Terrorist Attacks in Brussels: A Clash of What?
Here we go again. Recent terrorist attacks against another European capital city in less than a year shake the core of world politics. It is worth noting that terrorist attacks are not only against European states, but against other countries, most notably Turkey and Indonesia. Is it a clash of cultures, religions, or it is merely politics? How do we keep serving Daesh (Islamic State)?
What to Expect
The blasts are expected to generate an international response expressing disproval of violence and terrorism, similar to those that followed the tragic attack against Charlie Hebdo in January 2015 and the terrorist attacks in Paris more recently.
It is also anticipated that there will be condemnation and calls for solidarity against terrorism by a spectrum of Muslim dignitaries in and outside Europe and by world political leaders, including Arabs.
Although some of the victims of the attacks at Brussels airport and the Metro station might be Muslims, this doesn’t change the fact that Daesh-affiliated madmen call themselves Muslims. This is going to be one of the leading arguments for the far-right populists in Europe, who are more likely to shift the debate towards issues of failed integration, clash of cultures, threats against European “Christian” values, Islamization of Europe etc. In other words, it is expected to culturalize the discourse around the crisis of terrorism in Europe and the world over.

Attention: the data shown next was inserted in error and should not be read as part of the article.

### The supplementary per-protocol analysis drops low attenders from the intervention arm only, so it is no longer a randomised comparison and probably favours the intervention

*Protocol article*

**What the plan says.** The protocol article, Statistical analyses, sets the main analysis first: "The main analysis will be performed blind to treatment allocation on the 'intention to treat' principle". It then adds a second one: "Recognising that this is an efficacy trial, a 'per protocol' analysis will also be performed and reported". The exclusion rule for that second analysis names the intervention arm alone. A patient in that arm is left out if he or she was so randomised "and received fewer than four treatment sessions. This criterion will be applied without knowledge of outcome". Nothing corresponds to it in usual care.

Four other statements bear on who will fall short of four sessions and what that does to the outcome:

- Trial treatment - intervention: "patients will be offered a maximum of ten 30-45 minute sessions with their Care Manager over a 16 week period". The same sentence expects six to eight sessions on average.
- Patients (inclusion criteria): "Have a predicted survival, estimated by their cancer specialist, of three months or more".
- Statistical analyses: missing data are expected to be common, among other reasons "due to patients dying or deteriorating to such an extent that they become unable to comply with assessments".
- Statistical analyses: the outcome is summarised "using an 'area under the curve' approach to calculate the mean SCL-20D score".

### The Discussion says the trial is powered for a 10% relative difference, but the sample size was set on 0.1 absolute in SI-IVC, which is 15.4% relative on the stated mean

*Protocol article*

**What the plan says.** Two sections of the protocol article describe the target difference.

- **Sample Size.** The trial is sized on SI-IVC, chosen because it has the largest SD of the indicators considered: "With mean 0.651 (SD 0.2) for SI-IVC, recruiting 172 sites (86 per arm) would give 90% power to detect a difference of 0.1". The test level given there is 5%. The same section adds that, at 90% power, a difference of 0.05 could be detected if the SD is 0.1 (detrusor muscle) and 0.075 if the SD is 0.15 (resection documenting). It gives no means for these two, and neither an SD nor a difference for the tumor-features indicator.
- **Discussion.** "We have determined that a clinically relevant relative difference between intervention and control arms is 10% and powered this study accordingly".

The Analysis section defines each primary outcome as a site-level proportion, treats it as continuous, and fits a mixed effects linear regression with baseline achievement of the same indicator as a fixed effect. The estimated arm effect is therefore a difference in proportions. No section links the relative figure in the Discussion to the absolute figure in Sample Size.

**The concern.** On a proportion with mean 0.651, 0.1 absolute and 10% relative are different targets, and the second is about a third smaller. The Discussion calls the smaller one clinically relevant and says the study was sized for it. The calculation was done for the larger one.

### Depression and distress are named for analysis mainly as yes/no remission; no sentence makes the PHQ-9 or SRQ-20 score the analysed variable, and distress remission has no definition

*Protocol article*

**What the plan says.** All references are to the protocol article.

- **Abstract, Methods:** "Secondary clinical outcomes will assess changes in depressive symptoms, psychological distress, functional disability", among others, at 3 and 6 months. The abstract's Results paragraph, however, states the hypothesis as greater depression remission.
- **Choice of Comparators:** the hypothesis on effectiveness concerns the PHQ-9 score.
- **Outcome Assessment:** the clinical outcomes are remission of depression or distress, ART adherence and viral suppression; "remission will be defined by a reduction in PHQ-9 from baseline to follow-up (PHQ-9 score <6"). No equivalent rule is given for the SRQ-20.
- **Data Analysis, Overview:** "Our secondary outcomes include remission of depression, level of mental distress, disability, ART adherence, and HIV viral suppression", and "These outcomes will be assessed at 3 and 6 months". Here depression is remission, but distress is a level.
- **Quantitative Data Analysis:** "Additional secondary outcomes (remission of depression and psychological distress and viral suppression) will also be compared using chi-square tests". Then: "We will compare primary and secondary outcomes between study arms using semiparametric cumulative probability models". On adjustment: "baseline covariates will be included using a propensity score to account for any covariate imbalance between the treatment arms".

It is also more likely that, in order to enforce security, western states will increase their military response against the Islamic State, as if it is the sole reason behind these assaults.
Rifts in European societies, a result of alienation and victimization, increased security measures, the rise of far-right voices and the continuation of old, yet unsuccessful solutions of military power to combat terrorism are going to be posited. Daesh is baiting the world with its random attacks, and it seems to be working.
Culturalization of Discourses Serves the Bait
Culturalization of discourses means to look for evidence and explanations in the culture of the perpetrators. Culturalization will dominate the discourse although most recent terrorist attacks in Europe were committed by individuals born and brought up in the West.